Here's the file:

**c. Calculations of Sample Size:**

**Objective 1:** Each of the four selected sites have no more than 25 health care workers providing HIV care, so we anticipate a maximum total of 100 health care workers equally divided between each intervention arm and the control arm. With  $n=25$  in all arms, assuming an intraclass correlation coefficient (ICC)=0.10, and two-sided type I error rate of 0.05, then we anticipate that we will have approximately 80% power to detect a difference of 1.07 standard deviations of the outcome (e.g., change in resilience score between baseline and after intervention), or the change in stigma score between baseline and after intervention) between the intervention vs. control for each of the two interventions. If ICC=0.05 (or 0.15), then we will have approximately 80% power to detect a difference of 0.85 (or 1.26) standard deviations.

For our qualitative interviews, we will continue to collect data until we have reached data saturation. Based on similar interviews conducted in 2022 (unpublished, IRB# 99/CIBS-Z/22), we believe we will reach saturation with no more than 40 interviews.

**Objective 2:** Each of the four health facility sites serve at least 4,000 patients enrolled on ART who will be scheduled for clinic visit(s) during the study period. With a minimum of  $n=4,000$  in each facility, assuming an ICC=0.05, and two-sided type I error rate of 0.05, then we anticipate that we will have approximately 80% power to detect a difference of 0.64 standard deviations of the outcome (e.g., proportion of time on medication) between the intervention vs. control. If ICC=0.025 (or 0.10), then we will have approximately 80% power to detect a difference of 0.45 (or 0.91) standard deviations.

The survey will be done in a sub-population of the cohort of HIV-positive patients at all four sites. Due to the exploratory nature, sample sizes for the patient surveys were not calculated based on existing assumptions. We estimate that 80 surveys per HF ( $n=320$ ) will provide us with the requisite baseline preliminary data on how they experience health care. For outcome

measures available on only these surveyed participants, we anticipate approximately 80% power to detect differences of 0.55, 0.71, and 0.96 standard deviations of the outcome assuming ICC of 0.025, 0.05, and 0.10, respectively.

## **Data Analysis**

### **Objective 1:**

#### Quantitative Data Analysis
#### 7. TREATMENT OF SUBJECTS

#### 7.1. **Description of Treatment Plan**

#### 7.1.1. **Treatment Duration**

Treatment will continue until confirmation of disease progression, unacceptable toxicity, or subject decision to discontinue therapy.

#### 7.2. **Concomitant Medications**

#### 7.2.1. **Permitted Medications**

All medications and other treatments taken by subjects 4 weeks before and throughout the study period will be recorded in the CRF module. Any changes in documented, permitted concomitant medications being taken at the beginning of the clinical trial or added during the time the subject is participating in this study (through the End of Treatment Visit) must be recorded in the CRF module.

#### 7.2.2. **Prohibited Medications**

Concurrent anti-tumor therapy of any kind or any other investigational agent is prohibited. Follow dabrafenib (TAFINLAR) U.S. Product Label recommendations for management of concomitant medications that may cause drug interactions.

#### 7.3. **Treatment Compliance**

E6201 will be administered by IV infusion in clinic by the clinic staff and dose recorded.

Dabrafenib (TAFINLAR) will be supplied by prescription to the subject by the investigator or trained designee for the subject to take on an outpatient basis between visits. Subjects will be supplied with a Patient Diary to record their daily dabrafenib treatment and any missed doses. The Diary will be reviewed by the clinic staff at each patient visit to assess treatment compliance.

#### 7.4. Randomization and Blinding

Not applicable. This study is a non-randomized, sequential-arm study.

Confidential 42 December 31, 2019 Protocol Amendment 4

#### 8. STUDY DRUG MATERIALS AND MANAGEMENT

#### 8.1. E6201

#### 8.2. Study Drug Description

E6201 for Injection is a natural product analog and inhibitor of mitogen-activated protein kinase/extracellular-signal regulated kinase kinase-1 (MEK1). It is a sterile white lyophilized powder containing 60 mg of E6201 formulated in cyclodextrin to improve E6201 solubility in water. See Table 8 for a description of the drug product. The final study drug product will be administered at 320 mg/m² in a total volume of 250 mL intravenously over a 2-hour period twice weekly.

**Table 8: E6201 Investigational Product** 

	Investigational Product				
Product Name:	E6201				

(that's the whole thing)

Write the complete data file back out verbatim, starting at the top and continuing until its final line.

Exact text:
**c. Calculations of Sample Size:**

**Objective 1:** Each of the four selected sites have no more than 25 health care workers providing HIV care, so we anticipate a maximum total of 100 health care workers equally divided between each intervention arm and the control arm. With  $n=25$  in all arms, assuming an intraclass correlation coefficient (ICC)=0.10, and two-sided type I error rate of 0.05, then we anticipate that we will have approximately 80% power to detect a difference of 1.07 standard deviations of the outcome (e.g., change in resilience score between baseline and after intervention), or the change in stigma score between baseline and after intervention) between the intervention vs. control for each of the two interventions. If ICC=0.05 (or 0.15), then we will have approximately 80% power to detect a difference of 0.85 (or 1.26) standard deviations.

For our qualitative interviews, we will continue to collect data until we have reached data saturation. Based on similar interviews conducted in 2022 (unpublished, IRB# 99/CIBS-Z/22), we believe we will reach saturation with no more than 40 interviews.

**Objective 2:** Each of the four health facility sites serve at least 4,000 patients enrolled on ART who will be scheduled for clinic visit(s) during the study period. With a minimum of  $n=4,000$  in each facility, assuming an ICC=0.05, and two-sided type I error rate of 0.05, then we anticipate that we will have approximately 80% power to detect a difference of 0.64 standard deviations of the outcome (e.g., proportion of time on medication) between the intervention vs. control. If ICC=0.025 (or 0.10), then we will have approximately 80% power to detect a difference of 0.45 (or 0.91) standard deviations.

The survey will be done in a sub-population of the cohort of HIV-positive patients at all four sites. Due to the exploratory nature, sample sizes for the patient surveys were not calculated based on existing assumptions. We estimate that 80 surveys per HF ( $n=320$ ) will provide us with the requisite baseline preliminary data on how they experience health care. For outcome

measures available on only these surveyed participants, we anticipate approximately 80% power to detect differences of 0.55, 0.71, and 0.96 standard deviations of the outcome assuming ICC of 0.025, 0.05, and 0.10, respectively.

## **Data Analysis**

### **Objective 1:**

#### Quantitative Data Analysis
#### 7. TREATMENT OF SUBJECTS

#### 7.1. **Description of Treatment Plan**

#### 7.1.1. **Treatment Duration**

Treatment will continue until confirmation of disease progression, unacceptable toxicity, or subject decision to discontinue therapy.

#### 7.2. **Concomitant Medications**

#### 7.2.1. **Permitted Medications**

All medications and other treatments taken by subjects 4 weeks before and throughout the study period will be recorded in the CRF module. Any changes in documented, permitted concomitant medications being taken at the beginning of the clinical trial or added during the time the subject is participating in this study (through the End of Treatment Visit) must be recorded in the CRF module.

#### 7.2.2. **Prohibited Medications**

Concurrent anti-tumor therapy of any kind or any other investigational agent is prohibited. Follow dabrafenib (TAFINLAR) U.S. Product Label recommendations for management of concomitant medications that may cause drug interactions.

#### 7.3. **Treatment Compliance**

E6201 will be administered by IV infusion in clinic by the clinic staff and dose recorded.

Dabrafenib (TAFINLAR) will be supplied by prescription to the subject by the investigator or trained designee for the subject to take on an outpatient basis between visits. Subjects will be supplied with a Patient Diary to record their daily dabrafenib treatment and any missed doses. The Diary will be reviewed by the clinic staff at each patient visit to assess treatment compliance.

#### 7.4. Randomization and Blinding

Not applicable. This study is a non-randomized, sequential-arm study.

Confidential 42 December 31, 2019 Protocol Amendment 4

#### 8. STUDY DRUG MATERIALS AND MANAGEMENT

#### 8.1. E6201

#### 8.2. Study Drug Description

E6201 for Injection is a natural product analog and inhibitor of mitogen-activated protein kinase/extracellular-signal regulated kinase kinase-1 (MEK1). It is a sterile white lyophilized powder containing 60 mg of E6201 formulated in cyclodextrin to improve E6201 solubility in water. See Table 8 for a description of the drug product. The final study drug product will be administered at 320 mg/m² in a total volume of 250 mL intravenously over a 2-hour period twice weekly.

**Table 8: E6201 Investigational Product** 

	Investigational Product				
Product Name:	E6201				